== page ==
2. Financial Transparency for Attracting and Retaining Talent
Being transparent with the entire staff on financial performance can reap big benefits, according to Sevy Petras, CEO and co-founder of Priority Life Care, a seniors housing provider based in Fort Wayne, Indiana. At Priority’s communities, leadership shares financial reports with all staff on the first of each month. By being transparent on how the company is performing, including the good and the bad, leadership aims to increase engagement among staff and directly connect their work to fiscal results. This reinforces that they are a vital aspect of the community’s success, not just another cog in the wheel.
Petras added that sharing financial information in a transparent manner is beneficial because it allows employees to see the fiscal impact of what’s going on around them – from hiring new team members, to losing staff, to increases in higher acuity residents which in turn leads to decreases in length-of-stays, and other aspects that affect the bottom line as well as staff’s daily life.
“If we need to make changes to improve performance, we want to do that right away, and not have to wait or skew budgets for the remainder of the year,” Petras said. “We think there are a lot of opportunities for success this year, but we must stay on track in terms of driving performance and managing expenses. Getting financial information and data in the hands of all the people that need to effectuate change as quickly as possible is critical for achieving that goal.”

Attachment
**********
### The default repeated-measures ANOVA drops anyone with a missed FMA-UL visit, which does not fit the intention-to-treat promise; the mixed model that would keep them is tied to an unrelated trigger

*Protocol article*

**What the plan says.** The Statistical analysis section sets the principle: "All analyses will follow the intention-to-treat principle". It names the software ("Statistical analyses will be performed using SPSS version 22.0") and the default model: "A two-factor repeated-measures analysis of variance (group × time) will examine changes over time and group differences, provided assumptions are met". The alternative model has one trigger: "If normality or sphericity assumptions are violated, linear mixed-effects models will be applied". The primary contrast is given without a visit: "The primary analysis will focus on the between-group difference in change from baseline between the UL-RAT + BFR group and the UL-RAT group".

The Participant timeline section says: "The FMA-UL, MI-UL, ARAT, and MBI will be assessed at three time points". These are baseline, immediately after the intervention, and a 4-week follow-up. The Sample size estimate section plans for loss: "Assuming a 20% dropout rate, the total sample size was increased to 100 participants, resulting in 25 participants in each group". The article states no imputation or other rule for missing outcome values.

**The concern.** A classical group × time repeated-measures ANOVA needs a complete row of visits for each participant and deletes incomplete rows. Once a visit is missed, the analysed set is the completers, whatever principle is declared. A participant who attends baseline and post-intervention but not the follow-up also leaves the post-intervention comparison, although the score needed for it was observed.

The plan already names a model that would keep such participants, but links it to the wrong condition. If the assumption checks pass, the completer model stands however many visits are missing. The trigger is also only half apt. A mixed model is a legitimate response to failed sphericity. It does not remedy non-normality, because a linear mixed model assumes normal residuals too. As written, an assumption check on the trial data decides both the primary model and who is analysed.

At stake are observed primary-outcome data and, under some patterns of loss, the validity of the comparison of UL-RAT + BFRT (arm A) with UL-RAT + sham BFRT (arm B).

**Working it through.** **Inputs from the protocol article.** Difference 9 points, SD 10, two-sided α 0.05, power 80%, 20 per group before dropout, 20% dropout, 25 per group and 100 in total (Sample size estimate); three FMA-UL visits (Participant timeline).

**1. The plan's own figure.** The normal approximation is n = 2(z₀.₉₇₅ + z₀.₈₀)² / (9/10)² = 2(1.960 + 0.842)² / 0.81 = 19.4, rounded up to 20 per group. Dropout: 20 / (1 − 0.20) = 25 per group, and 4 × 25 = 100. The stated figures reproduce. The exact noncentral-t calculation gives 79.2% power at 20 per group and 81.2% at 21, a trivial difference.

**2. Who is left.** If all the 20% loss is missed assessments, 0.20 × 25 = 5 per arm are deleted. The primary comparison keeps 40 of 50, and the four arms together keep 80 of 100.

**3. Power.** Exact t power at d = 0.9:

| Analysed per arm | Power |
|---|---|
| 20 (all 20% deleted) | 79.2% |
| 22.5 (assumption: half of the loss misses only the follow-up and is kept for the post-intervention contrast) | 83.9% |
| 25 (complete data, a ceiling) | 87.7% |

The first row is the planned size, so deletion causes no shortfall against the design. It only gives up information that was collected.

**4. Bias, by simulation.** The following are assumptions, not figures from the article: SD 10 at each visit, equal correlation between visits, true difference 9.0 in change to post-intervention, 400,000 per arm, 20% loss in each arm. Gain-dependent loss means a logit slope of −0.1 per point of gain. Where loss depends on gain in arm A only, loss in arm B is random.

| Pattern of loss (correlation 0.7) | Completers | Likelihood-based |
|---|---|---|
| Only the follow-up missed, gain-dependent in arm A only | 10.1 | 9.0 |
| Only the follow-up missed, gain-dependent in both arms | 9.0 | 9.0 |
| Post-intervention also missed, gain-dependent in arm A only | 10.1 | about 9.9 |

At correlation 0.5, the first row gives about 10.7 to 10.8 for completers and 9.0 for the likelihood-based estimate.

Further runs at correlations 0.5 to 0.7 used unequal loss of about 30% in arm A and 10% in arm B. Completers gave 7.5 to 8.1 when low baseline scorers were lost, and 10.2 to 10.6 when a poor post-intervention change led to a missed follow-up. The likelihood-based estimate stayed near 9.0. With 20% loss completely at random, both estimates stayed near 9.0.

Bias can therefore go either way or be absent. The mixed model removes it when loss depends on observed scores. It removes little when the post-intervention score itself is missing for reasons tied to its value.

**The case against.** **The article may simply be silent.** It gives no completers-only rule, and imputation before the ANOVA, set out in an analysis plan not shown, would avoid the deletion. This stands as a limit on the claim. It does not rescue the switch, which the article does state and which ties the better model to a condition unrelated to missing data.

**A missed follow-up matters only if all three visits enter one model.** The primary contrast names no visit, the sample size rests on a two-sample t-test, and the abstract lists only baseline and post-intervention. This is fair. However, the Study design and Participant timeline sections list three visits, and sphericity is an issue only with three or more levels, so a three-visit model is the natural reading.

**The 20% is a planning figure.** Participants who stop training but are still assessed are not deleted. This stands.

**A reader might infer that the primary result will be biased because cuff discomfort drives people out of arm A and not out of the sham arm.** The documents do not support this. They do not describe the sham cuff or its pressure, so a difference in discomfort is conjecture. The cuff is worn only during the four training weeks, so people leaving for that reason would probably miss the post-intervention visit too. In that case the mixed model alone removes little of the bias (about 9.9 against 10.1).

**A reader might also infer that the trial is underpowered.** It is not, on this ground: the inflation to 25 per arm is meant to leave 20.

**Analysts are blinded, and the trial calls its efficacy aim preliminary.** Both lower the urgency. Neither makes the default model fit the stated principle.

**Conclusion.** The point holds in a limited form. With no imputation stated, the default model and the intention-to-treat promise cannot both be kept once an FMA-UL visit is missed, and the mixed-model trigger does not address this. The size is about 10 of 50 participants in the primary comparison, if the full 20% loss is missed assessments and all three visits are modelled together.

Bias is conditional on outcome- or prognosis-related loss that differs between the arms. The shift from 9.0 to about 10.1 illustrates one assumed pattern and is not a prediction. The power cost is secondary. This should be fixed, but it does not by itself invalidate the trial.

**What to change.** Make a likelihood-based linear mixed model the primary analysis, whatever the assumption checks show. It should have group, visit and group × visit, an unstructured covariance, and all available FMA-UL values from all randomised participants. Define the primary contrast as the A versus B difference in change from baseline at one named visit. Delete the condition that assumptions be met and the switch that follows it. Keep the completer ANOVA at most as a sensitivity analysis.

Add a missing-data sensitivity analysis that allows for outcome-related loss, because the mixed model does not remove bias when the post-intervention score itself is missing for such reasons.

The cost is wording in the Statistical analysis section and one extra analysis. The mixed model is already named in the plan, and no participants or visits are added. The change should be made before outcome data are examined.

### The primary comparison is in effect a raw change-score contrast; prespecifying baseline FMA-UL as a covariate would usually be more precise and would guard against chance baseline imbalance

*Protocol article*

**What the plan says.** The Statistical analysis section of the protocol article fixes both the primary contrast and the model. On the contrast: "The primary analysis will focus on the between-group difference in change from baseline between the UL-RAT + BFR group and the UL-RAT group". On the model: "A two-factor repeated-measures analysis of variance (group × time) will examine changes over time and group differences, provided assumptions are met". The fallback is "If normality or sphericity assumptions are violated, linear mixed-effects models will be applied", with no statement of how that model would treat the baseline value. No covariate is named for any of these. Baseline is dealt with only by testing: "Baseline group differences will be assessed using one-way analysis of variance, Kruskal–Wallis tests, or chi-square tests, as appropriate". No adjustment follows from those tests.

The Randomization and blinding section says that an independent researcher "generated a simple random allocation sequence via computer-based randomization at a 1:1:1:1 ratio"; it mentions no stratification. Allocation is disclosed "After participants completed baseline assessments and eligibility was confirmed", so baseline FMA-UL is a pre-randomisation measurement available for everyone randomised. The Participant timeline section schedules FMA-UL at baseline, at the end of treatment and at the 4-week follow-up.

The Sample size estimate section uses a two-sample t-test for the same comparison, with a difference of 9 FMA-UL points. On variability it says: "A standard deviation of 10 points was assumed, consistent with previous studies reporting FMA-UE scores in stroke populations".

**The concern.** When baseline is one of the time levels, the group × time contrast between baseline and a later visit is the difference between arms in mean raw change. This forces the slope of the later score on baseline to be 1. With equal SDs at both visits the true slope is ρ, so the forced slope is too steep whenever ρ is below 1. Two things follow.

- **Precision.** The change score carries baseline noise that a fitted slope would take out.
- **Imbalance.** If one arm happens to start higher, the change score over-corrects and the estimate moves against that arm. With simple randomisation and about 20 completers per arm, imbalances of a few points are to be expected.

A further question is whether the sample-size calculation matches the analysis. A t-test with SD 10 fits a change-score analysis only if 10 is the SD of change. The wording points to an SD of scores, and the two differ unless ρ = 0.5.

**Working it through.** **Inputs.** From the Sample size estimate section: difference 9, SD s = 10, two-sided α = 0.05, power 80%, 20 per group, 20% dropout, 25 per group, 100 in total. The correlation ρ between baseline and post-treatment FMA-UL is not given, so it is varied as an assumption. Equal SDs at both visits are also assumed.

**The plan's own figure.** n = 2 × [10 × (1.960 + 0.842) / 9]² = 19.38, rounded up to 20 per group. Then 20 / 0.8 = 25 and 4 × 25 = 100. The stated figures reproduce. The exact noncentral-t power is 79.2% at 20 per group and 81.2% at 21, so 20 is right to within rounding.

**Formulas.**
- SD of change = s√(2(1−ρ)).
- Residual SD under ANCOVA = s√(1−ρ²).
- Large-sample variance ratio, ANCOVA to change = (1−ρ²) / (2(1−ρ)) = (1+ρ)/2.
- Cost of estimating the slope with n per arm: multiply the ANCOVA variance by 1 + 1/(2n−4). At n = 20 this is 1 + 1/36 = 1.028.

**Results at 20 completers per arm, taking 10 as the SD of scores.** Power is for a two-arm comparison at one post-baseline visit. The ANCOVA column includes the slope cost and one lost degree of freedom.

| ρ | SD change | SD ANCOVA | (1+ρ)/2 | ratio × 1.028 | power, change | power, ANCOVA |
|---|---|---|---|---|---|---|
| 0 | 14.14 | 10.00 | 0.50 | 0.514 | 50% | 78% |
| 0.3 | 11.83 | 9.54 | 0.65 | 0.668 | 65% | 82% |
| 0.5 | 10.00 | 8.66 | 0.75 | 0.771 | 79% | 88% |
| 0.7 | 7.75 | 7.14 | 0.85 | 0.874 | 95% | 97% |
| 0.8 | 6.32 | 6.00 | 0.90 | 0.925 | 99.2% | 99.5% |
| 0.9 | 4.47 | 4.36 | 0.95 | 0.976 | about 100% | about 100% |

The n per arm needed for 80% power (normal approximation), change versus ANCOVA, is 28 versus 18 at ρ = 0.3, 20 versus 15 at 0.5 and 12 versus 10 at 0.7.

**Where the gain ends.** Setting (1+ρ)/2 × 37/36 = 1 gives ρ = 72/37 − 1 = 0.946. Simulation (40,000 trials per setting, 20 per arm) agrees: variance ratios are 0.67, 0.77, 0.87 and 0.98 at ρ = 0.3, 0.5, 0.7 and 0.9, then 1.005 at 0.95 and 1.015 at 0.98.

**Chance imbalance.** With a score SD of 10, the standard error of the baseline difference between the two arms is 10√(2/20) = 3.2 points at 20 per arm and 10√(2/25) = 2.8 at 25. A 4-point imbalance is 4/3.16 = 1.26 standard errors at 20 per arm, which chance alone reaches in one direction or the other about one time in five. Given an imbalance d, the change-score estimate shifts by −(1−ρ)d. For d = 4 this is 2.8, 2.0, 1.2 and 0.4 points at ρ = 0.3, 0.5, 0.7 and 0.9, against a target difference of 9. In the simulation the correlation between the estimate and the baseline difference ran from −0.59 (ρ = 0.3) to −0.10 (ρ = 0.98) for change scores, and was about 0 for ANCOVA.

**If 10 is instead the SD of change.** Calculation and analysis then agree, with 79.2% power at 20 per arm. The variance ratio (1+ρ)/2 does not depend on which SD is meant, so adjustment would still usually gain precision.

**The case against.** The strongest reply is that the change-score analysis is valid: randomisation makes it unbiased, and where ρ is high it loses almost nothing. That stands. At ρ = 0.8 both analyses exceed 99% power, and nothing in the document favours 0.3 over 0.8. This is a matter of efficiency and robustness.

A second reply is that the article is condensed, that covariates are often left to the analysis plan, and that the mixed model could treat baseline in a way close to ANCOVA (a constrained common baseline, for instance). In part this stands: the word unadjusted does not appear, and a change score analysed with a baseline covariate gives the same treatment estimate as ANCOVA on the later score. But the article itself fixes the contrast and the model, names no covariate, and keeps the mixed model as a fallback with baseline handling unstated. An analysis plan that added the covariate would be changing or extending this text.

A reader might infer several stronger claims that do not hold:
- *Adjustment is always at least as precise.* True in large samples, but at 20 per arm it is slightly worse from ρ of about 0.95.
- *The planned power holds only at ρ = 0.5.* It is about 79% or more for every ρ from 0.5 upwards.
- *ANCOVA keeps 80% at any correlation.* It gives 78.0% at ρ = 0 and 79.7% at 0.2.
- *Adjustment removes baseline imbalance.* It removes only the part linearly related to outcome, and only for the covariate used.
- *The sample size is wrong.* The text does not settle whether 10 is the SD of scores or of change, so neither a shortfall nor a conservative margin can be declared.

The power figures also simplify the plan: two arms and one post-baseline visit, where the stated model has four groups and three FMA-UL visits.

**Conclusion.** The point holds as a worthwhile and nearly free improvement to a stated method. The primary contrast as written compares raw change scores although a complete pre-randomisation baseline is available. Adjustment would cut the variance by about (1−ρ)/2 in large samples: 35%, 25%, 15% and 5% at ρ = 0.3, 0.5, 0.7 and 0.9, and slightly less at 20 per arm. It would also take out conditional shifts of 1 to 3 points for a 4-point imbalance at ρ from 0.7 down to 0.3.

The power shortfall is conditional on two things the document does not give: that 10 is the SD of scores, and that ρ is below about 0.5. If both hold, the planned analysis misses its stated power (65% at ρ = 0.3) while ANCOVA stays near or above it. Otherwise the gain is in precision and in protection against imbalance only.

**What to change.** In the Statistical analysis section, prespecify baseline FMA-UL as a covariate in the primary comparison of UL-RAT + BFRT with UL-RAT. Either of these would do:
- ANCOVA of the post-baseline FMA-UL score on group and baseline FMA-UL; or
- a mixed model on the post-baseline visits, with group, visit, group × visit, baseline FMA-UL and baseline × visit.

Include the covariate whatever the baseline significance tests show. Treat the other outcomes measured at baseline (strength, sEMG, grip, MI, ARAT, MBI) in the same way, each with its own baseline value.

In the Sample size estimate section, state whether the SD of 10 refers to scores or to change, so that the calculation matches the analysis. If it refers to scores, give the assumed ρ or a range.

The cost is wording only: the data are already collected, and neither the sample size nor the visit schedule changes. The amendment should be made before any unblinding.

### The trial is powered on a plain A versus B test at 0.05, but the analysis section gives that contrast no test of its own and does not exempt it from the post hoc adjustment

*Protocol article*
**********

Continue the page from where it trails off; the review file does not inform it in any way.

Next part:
Along those lines, some communities may offer bonuses based on monthly profit and loss statements. If fiscal goals are achieved, everyone gets a check, further establishing a sense of ownership across the company.
3. Create Promotion Pathways to Retain Talent
Working in a seniors housing and care community can be challenging, and staff members who excel should be rewarded accordingly. More and more, owners/operators are looking to create career opportunities in their communities as opposed to merely offering jobs.
At Priority Life Care, leadership has a variety of promotion programs at different levels to ensure those who want to build a career have the tools and a roadmap to do so.
“I am so over people saying our industry is a dead-end,” Petras said. “It’s completely not true. There are plenty of opportunities and avenues for growth for those who have a background working in a senior living community.”
There’s a need for dietary experts as well as marketing gurus. One does not need to be a nurse to build a career in the industry, Petras noted. People can get burned out from being a caregiver, and good leadership will help employees reroute their career paths as necessary. For example, with some training, an employee might make the transition from working with residents to conducting audits or surveys.